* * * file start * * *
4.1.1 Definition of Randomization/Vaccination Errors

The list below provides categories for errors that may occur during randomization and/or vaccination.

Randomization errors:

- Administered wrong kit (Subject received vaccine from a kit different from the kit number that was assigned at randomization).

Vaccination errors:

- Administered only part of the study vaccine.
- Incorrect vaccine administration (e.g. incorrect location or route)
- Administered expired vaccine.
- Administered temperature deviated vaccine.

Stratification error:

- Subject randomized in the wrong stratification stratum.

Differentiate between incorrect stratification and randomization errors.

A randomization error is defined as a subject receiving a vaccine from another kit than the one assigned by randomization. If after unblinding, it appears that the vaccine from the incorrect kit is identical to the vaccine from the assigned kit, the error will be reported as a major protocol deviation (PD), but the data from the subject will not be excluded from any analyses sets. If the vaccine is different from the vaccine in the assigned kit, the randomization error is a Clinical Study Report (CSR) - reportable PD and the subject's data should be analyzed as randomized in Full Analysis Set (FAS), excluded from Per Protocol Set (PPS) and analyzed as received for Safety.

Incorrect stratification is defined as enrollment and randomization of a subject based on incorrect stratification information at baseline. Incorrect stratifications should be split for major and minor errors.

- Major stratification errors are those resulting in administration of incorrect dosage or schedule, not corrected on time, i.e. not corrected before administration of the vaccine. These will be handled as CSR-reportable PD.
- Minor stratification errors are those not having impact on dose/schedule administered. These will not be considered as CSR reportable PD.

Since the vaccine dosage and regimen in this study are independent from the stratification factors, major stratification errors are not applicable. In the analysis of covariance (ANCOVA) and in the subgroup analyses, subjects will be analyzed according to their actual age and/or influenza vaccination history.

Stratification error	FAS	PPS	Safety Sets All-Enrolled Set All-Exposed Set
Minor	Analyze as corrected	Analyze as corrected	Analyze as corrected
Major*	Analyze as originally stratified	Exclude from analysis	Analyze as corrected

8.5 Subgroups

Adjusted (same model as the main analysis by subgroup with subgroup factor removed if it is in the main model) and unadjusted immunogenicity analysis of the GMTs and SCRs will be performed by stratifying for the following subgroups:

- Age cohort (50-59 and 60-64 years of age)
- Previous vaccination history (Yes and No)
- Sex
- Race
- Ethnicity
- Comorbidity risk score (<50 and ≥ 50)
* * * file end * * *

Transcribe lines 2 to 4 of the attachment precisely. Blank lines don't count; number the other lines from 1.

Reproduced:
The list below provides categories for errors that may occur during randomization and/or vaccination.

Randomization errors:

- Administered wrong kit (Subject received vaccine from a kit different from the kit number that was assigned at randomization).